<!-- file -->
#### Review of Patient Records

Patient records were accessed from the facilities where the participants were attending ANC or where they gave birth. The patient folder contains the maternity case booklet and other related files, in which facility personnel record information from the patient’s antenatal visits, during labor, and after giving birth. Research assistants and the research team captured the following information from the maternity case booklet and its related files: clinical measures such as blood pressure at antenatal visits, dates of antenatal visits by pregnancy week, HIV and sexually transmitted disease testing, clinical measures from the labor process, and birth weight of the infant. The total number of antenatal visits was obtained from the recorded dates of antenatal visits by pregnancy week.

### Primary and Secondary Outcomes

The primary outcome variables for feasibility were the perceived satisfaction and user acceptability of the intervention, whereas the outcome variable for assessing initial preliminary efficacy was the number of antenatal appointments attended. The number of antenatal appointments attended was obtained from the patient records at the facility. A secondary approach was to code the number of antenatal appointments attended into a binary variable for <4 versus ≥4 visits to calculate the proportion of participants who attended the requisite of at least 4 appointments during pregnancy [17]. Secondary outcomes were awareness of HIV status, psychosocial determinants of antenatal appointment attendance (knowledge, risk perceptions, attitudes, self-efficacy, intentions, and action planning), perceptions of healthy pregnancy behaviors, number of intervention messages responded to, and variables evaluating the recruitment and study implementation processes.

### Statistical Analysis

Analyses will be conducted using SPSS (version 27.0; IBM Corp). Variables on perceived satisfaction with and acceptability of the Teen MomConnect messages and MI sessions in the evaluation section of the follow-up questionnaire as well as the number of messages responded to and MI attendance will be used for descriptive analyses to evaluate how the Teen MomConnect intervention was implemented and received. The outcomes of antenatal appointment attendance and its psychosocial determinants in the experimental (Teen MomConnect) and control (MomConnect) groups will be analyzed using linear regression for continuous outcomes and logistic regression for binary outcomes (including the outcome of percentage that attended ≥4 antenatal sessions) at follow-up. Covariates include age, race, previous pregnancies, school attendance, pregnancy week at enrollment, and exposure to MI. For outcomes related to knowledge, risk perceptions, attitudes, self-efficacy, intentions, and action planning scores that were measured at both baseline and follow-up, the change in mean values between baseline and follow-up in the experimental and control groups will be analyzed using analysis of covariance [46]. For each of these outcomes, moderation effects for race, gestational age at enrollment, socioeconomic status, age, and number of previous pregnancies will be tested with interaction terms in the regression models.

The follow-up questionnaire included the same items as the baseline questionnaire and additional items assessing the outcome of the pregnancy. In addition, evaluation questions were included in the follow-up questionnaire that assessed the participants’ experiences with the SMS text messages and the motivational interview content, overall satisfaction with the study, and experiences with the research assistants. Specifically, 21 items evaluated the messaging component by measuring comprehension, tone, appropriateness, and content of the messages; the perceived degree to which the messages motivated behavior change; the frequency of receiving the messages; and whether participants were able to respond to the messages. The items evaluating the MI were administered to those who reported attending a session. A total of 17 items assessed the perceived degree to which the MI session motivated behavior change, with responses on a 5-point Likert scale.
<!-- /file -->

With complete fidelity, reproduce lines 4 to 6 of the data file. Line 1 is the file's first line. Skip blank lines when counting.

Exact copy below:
The primary outcome variables for feasibility were the perceived satisfaction and user acceptability of the intervention, whereas the outcome variable for assessing initial preliminary efficacy was the number of antenatal appointments attended. The number of antenatal appointments attended was obtained from the patient records at the facility. A secondary approach was to code the number of antenatal appointments attended into a binary variable for <4 versus ≥4 visits to calculate the proportion of participants who attended the requisite of at least 4 appointments during pregnancy [17]. Secondary outcomes were awareness of HIV status, psychosocial determinants of antenatal appointment attendance (knowledge, risk perceptions, attitudes, self-efficacy, intentions, and action planning), perceptions of healthy pregnancy behaviors, number of intervention messages responded to, and variables evaluating the recruitment and study implementation processes.

### Statistical Analysis

Analyses will be conducted using SPSS (version 27.0; IBM Corp). Variables on perceived satisfaction with and acceptability of the Teen MomConnect messages and MI sessions in the evaluation section of the follow-up questionnaire as well as the number of messages responded to and MI attendance will be used for descriptive analyses to evaluate how the Teen MomConnect intervention was implemented and received. The outcomes of antenatal appointment attendance and its psychosocial determinants in the experimental (Teen MomConnect) and control (MomConnect) groups will be analyzed using linear regression for continuous outcomes and logistic regression for binary outcomes (including the outcome of percentage that attended ≥4 antenatal sessions) at follow-up. Covariates include age, race, previous pregnancies, school attendance, pregnancy week at enrollment, and exposure to MI. For outcomes related to knowledge, risk perceptions, attitudes, self-efficacy, intentions, and action planning scores that were measured at both baseline and follow-up, the change in mean values between baseline and follow-up in the experimental and control groups will be analyzed using analysis of covariance [46]. For each of these outcomes, moderation effects for race, gestational age at enrollment, socioeconomic status, age, and number of previous pregnancies will be tested with interaction terms in the regression models.